|Publication number||US4322067 A|
|Application number||US 05/968,363|
|Publication date||Mar 30, 1982|
|Filing date||Dec 11, 1978|
|Priority date||Dec 11, 1978|
|Publication number||05968363, 968363, US 4322067 A, US 4322067A, US-A-4322067, US4322067 A, US4322067A|
|Inventors||Paul H. Masselin, Karl H. Wieland|
|Original Assignee||Philip Morris Incorporated|
|Export Citation||BiBTeX, EndNote, RefMan|
|Patent Citations (10), Referenced by (25), Classifications (9), Legal Events (1)|
|External Links: USPTO, USPTO Assignment, Espacenet|
The present invention relates to apparatus for transferring articles between two points as, for example, from a magazine containing a stock of such articles to a point of use remote from the magazine. Pertinent to the apparatus of the invention are U.S. Pat. Nos. 956,473; 1,315,737; 1,435,334; 3,158,381; 3,191,746; 3,513,989; 3,776,393; 3,836,017; 4,042,126; and 4,081,945.
The present invention relates to apparatus for transferring articles in single-wise manner from a storage location for such articles to a second location or point of use for such articles. The apparatus is described herein in terms of its applicability for removing a coupon or card from a stock of such and transfer delivery of same to the top of an aligned row of five pairs of cigarette packages as a prior adjunct of erecting a carton enclosure around such cigarette packages. While the particular embodiment thus described is employed for a particular purpose in the cigarette-manufacturing operation, it will be appreciated that the invention has broader embrace and the apparatus could be employed for transferring articles of a wide range of description from one location to another for any one of a number of purposes.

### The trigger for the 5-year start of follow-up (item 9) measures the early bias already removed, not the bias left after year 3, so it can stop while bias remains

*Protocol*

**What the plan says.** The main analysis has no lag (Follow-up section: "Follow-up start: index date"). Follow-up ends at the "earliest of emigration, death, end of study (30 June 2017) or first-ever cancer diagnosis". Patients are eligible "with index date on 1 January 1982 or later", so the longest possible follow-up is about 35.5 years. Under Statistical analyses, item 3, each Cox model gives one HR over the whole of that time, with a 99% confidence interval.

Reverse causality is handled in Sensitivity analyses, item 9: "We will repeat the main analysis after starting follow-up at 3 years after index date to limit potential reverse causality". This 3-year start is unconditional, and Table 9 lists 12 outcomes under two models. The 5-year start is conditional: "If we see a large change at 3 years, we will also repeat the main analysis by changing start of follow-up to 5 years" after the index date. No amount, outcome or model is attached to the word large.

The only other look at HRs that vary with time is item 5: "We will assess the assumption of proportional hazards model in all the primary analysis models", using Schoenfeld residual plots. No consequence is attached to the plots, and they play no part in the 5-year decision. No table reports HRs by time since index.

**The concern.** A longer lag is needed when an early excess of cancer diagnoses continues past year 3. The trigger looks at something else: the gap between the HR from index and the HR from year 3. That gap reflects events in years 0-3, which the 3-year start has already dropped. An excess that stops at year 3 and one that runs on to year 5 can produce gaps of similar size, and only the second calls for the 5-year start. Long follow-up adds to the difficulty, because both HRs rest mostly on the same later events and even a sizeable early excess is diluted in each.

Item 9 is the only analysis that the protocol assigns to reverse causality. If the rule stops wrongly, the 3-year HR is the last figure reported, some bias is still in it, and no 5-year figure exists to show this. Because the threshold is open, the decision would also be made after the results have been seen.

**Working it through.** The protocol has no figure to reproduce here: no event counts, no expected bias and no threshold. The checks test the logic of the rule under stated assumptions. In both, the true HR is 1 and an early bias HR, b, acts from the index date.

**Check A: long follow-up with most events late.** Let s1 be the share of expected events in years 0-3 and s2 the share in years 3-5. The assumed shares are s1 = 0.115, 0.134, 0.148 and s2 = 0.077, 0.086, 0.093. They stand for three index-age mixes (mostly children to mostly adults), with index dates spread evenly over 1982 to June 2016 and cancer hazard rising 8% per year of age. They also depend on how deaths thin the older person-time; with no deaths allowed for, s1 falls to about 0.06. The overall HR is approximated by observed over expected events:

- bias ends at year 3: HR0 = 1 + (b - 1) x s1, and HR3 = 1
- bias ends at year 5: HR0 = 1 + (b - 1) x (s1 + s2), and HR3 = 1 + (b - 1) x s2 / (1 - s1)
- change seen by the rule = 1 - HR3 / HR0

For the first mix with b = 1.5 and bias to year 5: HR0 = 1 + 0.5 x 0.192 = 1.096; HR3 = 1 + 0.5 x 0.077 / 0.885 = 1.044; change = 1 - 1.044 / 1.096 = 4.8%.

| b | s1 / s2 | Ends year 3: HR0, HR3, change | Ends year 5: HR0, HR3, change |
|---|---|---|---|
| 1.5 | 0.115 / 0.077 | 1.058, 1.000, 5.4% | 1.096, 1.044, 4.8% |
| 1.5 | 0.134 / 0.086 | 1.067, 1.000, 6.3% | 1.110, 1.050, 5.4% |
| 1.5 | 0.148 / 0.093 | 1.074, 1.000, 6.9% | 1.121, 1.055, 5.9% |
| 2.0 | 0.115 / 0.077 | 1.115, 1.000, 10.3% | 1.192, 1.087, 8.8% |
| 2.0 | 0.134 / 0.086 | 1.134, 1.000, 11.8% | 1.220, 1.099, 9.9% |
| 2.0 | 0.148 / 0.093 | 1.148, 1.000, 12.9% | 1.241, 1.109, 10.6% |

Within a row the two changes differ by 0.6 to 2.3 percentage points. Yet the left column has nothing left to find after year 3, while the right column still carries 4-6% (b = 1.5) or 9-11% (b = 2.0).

In accordance with the present invention, the apparatus includes a magazine for holding a superposed stack of a plurality of the articles which can be flat cards, coupons, or the like, the magazine being designed such that the articles are withdrawn from a bottom opening therein. Disposed adjacent the magazine is an upright housing in which is received and guided for sliding movement along a fixed vertical axis, an actuator member to the lower end of which a carrier arm is rotatably mounted. Disposed adjacent the housing is a double acting cylinder unit provided with a piston and rod connected at one end to the piston with the other or upper end of the cylinder rod being connected to the upper end of the actuator member by a laterally disposed connector piece. Also disposed adjacent the housing is a second single acting cylinder unit in which the piston thereof is connected to one end of a cylinder rod, with the other end being connected to a rack. A pinion gear is carried at the lower end of the actuator member and is fixed to the carrier arm with the pinion gear being in constant mesh with the rack. The arrangement of the apparatus is such that the magazine is located at one side of the fixed vertical axis along which the actuator member moves, and the point of use to which an article withdrawn from the magazine is delivered is disposed at the other side of said axis and at an elevation below that of the magazine.